Saunders MA, Liang H, Li WH. Human polymorphism at microRNAs and microRNA target sites. Proc Natl Acad Sci U S A. 2007;104:3300–5.
Hsiao YH, Bahn JH, Lin X, Chan TM, Wang R, Xiao X. Alternative splicing modulated by genetic variants demonstrates accelerated evolution regulated by highly conserved proteins. Genome Res. 2016;26:440–50.
Trowsdale J. The MHC, disease and selection. Immunol Lett. 2011;137:1–8.
Suo C, Xu H, Khor CC, Ong RT, Sim X, Chen J, Tay WT, Sim KS, Zeng YX, Zhang X, et al. Natural positive selection and north-south genetic diversity in East Asia. Eur J Hum Genet. 2012;20:102–10.
Jiang Y, Zhang H. Propensity score-based nonparametric test revealing genetic variants underlying bipolar disorder. Genet Epidemiol. 2011;35:125–32.
Ross KA. Evidence for somatic gene conversion and deletion in bipolar disorder, Crohn’s disease, coronary artery disease, hypertension, rheumatoid arthritis, type-1 diabetes, and type-2 diabetes. BMC Med. 2011;9:12.
Genomes Project C, Abecasis GR, Auton A, Brooks LD, DePristo MA, Durbin RM, Handsaker RE, Kang HM, Marth GT, McVean GA. An integrated map of genetic variation from 1,092 human genomes. Nature. 2012;491:56–65.
Zhou Y, Ingelman-Sundberg M, Lauschke VM. Worldwide distribution of cytochrome P450 alleles: a meta-analysis of population-scale sequencing projects. Clin Pharmacol Ther. 2017;102:688–700.
Bank PCD, Swen JJ, Guchelaar HJ. Implementation of pharmacogenomics in everyday clinical settings. Adv Pharmacol. 2018;83:219–46.
Fujikura K, Ingelman-Sundberg M, Lauschke VM. Genetic variation in the human cytochrome P450 supergene family. Pharmacogenet Genomics. 2015;25:584–94.
Ohashi J, Naka I, Tsuchiya N. The impact of natural selection on an ABCC11 SNP determining earwax type. Mol Biol Evol. 2011;28:849–57.
Raj T, Kuchroo M, Replogle JM, Raychaudhuri S, Stranger BE, De Jager PL. Common risk alleles for inflammatory diseases are targets of recent positive selection. Am J Hum Genet. 2013;92:517–29.
Amato R, Pinelli M, Monticelli A, Marino D, Miele G, Cocozza S. Genome-wide scan for signatures of human population differentiation and their relationship with natural selection, functional pathways and diseases. PLoS One. 2009;4:e7927.
Musumeci L, Arthur JW, Cheung FS, Hoque A, Lippman S, Reichardt JK. Single nucleotide differences (SNDs) in the dbSNP database may lead to errors in genotyping and haplotyping studies. Hum Mutat. 2010;31:67–73.
Genomes Project C, Abecasis GR, Altshuler D, Auton A, Brooks LD, Durbin RM, Gibbs RA, Hurles ME, McVean GA. A map of human genome variation from population-scale sequencing. Nature. 2010;467:1061–73.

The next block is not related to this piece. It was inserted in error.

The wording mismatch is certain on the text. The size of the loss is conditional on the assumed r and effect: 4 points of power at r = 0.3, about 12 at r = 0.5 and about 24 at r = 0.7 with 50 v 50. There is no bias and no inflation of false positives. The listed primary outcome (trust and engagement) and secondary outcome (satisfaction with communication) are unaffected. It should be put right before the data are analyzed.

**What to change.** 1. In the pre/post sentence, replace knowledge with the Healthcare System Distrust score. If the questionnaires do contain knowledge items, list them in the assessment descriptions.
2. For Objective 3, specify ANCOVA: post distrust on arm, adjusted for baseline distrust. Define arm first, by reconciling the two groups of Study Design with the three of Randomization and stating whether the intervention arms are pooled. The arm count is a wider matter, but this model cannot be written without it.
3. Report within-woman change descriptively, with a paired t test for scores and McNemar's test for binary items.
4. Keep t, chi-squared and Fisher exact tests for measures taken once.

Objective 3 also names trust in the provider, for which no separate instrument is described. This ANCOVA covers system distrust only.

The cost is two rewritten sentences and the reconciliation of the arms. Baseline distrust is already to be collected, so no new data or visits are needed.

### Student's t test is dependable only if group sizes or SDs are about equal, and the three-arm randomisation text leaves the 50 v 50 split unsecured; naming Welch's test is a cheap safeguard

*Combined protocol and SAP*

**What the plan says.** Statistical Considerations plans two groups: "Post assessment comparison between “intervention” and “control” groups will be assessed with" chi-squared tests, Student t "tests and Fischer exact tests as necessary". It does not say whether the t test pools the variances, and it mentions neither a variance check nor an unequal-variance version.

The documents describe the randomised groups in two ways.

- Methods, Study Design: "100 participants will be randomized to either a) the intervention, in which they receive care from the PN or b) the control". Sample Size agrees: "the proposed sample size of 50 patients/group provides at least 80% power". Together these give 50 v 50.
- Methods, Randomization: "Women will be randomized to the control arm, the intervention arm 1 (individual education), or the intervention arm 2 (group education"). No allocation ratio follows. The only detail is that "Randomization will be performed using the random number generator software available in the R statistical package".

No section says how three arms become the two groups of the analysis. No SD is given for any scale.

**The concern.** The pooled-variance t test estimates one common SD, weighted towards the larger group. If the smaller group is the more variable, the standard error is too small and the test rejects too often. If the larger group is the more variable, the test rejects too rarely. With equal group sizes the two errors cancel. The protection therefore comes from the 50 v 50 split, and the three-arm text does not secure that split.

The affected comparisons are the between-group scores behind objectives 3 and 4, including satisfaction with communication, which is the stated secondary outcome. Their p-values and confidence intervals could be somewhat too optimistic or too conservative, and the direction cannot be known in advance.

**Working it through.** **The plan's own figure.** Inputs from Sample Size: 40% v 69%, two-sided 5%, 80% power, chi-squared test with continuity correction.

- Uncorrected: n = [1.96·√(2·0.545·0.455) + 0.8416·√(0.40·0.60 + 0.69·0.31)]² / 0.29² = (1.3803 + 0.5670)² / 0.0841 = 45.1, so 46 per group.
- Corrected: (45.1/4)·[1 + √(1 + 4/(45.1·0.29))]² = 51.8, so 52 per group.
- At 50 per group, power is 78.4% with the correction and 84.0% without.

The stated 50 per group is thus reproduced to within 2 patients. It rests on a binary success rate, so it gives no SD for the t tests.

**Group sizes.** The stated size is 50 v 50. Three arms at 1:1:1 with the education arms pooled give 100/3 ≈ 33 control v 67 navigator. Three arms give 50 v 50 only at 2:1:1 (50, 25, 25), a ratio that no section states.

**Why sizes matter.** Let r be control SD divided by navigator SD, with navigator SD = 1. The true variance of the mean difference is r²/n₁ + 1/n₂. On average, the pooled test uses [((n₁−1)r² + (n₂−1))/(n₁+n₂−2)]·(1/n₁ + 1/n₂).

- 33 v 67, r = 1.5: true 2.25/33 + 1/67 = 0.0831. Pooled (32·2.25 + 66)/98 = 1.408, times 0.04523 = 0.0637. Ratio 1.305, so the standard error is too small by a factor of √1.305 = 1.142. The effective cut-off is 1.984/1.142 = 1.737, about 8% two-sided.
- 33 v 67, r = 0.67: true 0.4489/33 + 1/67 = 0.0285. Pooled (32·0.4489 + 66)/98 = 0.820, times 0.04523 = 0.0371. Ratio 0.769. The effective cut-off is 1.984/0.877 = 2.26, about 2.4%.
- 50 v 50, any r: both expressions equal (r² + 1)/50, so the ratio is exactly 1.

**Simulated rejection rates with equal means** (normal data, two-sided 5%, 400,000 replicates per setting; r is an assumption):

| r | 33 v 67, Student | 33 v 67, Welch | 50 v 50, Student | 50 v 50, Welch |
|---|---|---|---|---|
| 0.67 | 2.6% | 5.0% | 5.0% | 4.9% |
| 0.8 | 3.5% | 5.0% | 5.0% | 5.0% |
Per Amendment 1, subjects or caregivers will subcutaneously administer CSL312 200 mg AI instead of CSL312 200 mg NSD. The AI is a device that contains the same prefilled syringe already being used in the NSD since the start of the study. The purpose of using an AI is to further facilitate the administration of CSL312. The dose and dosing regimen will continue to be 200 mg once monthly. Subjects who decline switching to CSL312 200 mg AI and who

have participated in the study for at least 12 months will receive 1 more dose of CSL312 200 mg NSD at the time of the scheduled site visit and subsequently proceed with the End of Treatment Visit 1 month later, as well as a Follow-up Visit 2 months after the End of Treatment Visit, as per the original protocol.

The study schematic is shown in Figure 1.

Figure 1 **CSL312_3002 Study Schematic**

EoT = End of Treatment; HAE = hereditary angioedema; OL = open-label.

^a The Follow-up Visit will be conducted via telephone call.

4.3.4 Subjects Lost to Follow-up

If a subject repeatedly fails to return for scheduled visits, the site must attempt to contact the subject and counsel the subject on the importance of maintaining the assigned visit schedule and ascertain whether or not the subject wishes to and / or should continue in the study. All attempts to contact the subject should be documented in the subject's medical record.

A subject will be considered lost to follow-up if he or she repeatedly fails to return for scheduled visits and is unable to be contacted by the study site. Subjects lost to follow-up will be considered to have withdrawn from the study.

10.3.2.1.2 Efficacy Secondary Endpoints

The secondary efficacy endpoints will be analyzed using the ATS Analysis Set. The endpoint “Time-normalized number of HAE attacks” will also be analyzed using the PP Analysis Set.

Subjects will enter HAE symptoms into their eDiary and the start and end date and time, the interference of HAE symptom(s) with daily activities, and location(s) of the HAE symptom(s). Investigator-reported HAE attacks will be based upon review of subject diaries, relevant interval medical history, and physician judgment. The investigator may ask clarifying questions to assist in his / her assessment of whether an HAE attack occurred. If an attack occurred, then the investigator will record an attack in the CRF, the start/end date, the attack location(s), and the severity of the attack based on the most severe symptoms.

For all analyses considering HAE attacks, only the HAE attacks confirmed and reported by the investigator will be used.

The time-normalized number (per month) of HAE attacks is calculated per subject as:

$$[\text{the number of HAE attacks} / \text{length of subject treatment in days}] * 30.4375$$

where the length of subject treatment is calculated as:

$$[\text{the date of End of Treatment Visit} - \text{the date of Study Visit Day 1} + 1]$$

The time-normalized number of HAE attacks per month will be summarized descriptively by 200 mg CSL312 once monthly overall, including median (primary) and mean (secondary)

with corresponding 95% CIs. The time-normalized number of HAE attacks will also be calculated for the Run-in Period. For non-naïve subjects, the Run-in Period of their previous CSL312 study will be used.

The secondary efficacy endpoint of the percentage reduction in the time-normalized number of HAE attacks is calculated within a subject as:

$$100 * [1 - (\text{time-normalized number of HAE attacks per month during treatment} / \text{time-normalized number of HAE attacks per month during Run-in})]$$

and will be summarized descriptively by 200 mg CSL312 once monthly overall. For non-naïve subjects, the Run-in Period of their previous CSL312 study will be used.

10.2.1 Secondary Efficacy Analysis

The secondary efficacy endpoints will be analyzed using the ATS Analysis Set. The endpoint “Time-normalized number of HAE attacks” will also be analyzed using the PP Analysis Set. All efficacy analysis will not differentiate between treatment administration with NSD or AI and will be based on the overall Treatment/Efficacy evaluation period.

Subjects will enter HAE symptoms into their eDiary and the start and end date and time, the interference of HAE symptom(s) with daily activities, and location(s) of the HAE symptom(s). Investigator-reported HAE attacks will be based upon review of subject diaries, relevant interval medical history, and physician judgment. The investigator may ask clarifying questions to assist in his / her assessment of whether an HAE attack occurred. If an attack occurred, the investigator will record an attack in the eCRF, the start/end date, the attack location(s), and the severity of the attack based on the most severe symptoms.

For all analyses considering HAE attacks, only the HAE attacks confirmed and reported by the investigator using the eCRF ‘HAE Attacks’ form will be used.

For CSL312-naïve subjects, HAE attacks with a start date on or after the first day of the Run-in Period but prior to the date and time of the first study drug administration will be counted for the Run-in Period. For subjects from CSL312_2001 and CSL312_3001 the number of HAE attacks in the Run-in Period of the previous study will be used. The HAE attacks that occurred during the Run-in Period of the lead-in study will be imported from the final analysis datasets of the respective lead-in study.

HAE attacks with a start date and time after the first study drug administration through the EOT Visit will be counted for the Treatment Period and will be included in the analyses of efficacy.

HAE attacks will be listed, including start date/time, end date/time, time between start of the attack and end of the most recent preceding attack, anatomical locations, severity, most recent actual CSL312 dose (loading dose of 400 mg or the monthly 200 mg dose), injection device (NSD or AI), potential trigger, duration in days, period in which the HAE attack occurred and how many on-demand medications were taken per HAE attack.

Voight BF, Kudaravalli S, Wen X, Pritchard JK. A map of recent positive selection in the human genome. PLoS Biol. 2006;4:e72.
Huang d W, Sherman BT, Lempicki RA. Systematic and integrative analysis of large gene lists using DAVID bioinformatics resources. Nat Protoc. 2009;4:44–57.
Huang d W, Sherman BT, Lempicki RA. Bioinformatics enrichment tools: paths toward the comprehensive functional analysis of large gene lists. Nucleic Acids Res. 2009;37:1–13.
This work was supported by a grant from the National Medical Research Council (NMRC) 1131/2007 and BioMedical Research Council - Science and Engineering Research Council (BMRC-SERC) 112 148 0008, as well as Block Funding from the National Cancer Centre Singapore and Duke-NUS Graduate Medical School Singapore to A/P GL Lee.
Availability of data and materials
The datasets used and/or analysed during the current study are available from the corresponding author on reasonable request.
Ethics approval and consent to participate
Consent for publication
The authors declare that they have no competing interests.
Springer Nature remains neutral with regard to jurisdictional claims in published maps and institutional affiliations.
About this article
Cite this article
Jin, Y., Wang, J., Bachtiar, M. et al. Architecture of polymorphisms in the human genome reveals functionally important and positively selected variants in immune response and drug transporter genes. Hum Genomics 12, 43 (2018) doi:10.1186/s40246-018-0175-1
- Single-nucleotide variant
- Natural selection
- Potentially functional SNV
- Immune response genes
- Drug transporters